Make this amazing Lemon Zucchini Bread with Walnuts in just over an hour! It's crispy on the outside, tender on the inside. You'll love this moist zucchini bread with delicious flavor from lemon, walnuts and cinnamon!
It wouldn't be summer (or fall) without a loaf of my Lemon Zucchini bread with Walnuts! I've been making this for years, and can honestly say it's the best zucchini bread I've tried.
You're going to want this recipe, folks.
But, to be clear, this zucchini bread tastes like quick bread, not like cake. It's crispy on the outside, tender on the inside and just sweet enough.
The lemon, walnut and cinnamon flavors are exquisite. I love all of my quick bread recipes ― like Brown Butter Banana Bread with White Chocolate, Whole Wheat Blueberry Muffins with Olive Oil, and 5-Ingredient Beer Bread ― but this Lemon Zucchini Bread with Walnuts is my absolute favorite!
Zucchini: One small zucchini should be enough for this recipe, which makes one loaf. You don't need to peel the zucchini. Just rinse it and pat it dry.
If you're using part of a large zucchini from your garden, remove the big seeds before shredding the vegetable, because they'll be bitter.
Flour: This recipe is delicious using either all-purpose flour or white whole wheat flour. You could even use a 50/50 combination. I used all-purpose flour for these photos, but have made whole wheat zucchini bread several times for a healthier option.
Walnuts: Zucchini bread with walnuts tastes so good, but you could skip them if anyone is allergic. If tree nuts aren't a problem and you need a walnut substitute, try pecans.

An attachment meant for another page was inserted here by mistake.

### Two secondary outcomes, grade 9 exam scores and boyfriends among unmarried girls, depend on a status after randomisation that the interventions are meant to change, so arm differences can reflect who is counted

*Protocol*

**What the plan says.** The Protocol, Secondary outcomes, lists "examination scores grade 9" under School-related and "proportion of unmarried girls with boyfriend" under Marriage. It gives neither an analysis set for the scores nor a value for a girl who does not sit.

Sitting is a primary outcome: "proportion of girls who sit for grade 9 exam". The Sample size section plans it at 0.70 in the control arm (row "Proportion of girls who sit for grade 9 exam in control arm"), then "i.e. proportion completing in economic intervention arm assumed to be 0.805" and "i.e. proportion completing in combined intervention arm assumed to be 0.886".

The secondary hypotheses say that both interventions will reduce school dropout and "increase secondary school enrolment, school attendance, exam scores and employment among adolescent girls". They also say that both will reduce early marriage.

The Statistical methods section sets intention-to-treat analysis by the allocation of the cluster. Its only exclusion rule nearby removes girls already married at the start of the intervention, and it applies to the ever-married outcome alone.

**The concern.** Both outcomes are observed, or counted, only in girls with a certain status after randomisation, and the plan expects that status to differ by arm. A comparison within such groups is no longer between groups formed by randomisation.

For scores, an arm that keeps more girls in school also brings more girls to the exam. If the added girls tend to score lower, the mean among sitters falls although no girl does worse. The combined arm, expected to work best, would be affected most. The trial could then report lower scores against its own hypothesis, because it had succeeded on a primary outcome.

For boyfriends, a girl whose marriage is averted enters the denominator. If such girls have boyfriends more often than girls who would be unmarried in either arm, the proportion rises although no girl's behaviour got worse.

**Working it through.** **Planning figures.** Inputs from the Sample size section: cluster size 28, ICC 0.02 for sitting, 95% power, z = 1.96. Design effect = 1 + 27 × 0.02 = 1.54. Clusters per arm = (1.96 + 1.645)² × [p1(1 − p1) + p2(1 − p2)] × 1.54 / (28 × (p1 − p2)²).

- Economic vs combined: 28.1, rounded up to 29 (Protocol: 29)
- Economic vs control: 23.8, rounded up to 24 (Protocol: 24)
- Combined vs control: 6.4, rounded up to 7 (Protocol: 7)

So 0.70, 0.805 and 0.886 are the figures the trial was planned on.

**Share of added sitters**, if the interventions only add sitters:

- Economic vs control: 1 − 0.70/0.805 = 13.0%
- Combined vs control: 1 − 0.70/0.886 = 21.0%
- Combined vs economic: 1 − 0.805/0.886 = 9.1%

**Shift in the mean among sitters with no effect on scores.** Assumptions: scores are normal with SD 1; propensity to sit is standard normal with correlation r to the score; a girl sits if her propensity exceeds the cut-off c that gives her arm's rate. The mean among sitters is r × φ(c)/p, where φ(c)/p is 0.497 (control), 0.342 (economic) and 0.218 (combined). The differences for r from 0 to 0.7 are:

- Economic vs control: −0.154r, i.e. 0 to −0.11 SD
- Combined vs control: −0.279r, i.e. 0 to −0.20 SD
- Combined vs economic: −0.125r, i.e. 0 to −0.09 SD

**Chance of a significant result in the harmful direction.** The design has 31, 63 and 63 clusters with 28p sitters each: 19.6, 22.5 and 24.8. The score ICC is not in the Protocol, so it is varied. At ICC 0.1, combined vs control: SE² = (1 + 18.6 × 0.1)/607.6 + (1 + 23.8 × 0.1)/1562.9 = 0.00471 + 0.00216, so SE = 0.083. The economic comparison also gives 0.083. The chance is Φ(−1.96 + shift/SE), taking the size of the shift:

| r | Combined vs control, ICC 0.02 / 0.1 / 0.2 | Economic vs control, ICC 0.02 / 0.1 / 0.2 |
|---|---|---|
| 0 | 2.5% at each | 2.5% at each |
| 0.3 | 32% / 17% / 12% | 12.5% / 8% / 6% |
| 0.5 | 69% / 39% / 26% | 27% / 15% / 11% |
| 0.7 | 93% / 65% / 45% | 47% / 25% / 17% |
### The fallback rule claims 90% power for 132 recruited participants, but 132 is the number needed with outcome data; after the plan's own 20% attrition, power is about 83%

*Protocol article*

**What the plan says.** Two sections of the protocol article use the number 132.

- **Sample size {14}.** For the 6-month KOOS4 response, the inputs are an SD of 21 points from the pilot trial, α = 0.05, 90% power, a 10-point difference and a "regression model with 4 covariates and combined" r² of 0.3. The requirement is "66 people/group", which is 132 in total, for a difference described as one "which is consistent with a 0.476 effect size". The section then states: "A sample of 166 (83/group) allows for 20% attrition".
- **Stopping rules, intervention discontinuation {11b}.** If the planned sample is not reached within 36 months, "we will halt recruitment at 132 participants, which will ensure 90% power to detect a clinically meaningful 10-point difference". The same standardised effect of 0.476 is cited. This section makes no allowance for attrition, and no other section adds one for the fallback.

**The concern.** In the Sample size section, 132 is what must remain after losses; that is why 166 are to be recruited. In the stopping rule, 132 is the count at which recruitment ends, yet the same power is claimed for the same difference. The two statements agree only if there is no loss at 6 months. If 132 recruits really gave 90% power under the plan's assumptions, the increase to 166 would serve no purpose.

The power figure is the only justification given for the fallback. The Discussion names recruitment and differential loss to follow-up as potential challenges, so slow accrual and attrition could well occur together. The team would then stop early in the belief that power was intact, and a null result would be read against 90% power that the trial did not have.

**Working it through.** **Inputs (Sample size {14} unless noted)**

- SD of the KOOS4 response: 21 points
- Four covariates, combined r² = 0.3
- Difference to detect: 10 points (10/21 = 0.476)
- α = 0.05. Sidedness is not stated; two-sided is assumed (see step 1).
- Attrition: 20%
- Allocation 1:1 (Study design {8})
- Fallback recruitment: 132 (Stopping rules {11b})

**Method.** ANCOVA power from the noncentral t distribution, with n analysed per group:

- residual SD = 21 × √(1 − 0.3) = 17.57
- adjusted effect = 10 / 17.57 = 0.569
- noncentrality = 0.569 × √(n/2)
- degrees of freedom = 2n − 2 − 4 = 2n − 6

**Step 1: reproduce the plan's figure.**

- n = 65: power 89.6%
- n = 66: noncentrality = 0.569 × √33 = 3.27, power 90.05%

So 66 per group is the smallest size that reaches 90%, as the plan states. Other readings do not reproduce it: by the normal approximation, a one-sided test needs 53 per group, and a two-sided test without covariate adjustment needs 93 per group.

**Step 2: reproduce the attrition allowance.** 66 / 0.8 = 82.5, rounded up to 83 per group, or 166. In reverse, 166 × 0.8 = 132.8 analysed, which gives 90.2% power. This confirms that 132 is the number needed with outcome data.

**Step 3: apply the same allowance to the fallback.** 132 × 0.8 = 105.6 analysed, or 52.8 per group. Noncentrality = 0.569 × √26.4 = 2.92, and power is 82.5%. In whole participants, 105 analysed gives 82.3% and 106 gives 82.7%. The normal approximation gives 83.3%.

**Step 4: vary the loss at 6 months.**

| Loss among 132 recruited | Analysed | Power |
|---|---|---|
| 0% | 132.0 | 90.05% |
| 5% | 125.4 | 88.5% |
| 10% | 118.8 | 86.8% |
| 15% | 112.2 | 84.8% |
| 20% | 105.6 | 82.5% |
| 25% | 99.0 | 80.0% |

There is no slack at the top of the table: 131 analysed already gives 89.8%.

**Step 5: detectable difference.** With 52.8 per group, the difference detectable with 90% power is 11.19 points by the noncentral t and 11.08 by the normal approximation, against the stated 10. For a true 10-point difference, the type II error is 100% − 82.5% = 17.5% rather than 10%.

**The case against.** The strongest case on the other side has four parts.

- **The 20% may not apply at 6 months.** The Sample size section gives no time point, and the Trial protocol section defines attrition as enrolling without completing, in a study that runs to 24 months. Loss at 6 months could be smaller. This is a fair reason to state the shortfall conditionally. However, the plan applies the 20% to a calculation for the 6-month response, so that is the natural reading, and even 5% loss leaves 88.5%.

Cinnamon: This brings a warm spice flavor without being overpowering like nutmeg can be.
Lemon extract: This is critical to bring a pop of lemon flavor to the zucchini bread. A little bit goes a long way, and it brings the X-factor to this recipe!
Lemon zest: This brings a bright, fresh lemon accent to the walnut zucchini bread. You'll need the zest from about two lemons. I use this zester/grater (affiliate link).
Oil: Use a mild cooking oil such as vegetable oil, canola or even regular olive oil (not extra virgin).
How to shred zucchini
I always use a food processor to shred zucchini. My new Kitchenaid one (affiliate link) works really well for this.
You also could use a box grater (affiliate link) and choose the larger holes for shredding.
How to make zucchini bread
See the card at the end of this post for the full recipe, but here's an overview.
- Shred the zucchini and add it to a large mixing bowl with an egg, sugar, oil lemon zest and extract.
- Stir to combine.
- Whisk the dry ingredients and add them to the zucchini mixture.
- Stir the batter just until combined, then gently stir in the walnuts.
- Pour the zucchini bread batter into a greased loaf pan and bake.
- The zucchini bread is done when a toothpick inserted in the center comes out clean.
- For best flavor, wait to serve the bread until it has fully cooled off after baking.
- No glaze is needed, but sprinkling on confectioners sugar adds a nice hint of sweetness and a decorative touch.
How to serve it
You can serve this Lemon Zucchini Bread with Walnuts plain or dusted with confectioners sugar. But, we really love a slice topped with butter!